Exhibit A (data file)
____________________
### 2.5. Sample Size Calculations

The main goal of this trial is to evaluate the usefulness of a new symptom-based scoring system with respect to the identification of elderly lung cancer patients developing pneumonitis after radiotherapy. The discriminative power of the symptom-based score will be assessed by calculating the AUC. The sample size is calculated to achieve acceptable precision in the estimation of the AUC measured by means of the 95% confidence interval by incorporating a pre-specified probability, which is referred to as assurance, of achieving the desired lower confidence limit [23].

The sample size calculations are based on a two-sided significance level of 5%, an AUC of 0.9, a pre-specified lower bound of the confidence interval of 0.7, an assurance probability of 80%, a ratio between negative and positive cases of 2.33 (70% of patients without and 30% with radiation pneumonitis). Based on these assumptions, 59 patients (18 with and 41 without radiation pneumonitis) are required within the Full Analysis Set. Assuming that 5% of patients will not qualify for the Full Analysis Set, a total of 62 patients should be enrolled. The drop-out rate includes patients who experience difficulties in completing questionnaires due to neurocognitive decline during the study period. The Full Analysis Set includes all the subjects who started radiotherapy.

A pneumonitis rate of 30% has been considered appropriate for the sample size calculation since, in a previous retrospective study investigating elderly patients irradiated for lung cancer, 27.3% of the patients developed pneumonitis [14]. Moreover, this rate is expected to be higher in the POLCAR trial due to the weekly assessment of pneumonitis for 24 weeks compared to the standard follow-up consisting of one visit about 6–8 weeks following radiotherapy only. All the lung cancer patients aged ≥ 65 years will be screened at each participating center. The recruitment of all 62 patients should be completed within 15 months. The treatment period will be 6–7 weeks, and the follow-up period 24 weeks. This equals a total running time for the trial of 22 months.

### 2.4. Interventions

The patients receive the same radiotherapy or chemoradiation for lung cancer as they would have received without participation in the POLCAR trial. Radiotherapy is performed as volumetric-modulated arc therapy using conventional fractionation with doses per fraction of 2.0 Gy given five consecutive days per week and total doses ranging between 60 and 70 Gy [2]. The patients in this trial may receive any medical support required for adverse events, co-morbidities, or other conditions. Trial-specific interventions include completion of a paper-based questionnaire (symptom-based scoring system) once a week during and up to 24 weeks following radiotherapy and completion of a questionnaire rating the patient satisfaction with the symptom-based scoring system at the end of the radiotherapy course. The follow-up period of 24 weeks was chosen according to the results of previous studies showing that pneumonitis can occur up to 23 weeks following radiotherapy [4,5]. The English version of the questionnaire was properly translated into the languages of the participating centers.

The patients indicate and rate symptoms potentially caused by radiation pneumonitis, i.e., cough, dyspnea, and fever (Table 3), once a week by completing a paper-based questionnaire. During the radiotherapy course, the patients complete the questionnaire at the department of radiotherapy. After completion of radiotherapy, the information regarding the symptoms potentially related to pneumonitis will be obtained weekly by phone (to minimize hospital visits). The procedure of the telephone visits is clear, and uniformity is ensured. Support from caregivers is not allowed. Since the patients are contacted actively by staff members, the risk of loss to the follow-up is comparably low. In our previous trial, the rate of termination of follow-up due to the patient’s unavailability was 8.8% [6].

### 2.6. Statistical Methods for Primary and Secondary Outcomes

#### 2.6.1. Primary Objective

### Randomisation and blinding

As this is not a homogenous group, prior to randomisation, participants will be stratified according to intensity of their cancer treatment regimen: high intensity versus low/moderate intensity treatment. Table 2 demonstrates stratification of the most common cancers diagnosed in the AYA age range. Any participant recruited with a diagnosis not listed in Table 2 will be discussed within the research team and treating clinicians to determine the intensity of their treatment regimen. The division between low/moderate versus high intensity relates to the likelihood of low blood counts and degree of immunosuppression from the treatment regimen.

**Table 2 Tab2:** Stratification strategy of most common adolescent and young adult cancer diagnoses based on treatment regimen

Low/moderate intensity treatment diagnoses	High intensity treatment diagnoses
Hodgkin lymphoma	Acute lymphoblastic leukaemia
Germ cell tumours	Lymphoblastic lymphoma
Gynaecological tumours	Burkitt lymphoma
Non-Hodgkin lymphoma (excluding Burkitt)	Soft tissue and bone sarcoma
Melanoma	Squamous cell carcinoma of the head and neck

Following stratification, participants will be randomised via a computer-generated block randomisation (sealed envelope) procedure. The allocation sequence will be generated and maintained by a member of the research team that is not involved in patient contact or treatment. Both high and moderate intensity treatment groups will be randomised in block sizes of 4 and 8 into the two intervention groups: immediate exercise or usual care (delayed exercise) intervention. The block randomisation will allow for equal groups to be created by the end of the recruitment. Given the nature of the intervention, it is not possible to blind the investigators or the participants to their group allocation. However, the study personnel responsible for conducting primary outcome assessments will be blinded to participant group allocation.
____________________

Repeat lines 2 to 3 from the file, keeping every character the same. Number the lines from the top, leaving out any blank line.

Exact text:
The main goal of this trial is to evaluate the usefulness of a new symptom-based scoring system with respect to the identification of elderly lung cancer patients developing pneumonitis after radiotherapy. The discriminative power of the symptom-based score will be assessed by calculating the AUC. The sample size is calculated to achieve acceptable precision in the estimation of the AUC measured by means of the 95% confidence interval by incorporating a pre-specified probability, which is referred to as assurance, of achieving the desired lower confidence limit [23].

The sample size calculations are based on a two-sided significance level of 5%, an AUC of 0.9, a pre-specified lower bound of the confidence interval of 0.7, an assurance probability of 80%, a ratio between negative and positive cases of 2.33 (70% of patients without and 30% with radiation pneumonitis). Based on these assumptions, 59 patients (18 with and 41 without radiation pneumonitis) are required within the Full Analysis Set. Assuming that 5% of patients will not qualify for the Full Analysis Set, a total of 62 patients should be enrolled. The drop-out rate includes patients who experience difficulties in completing questionnaires due to neurocognitive decline during the study period. The Full Analysis Set includes all the subjects who started radiotherapy.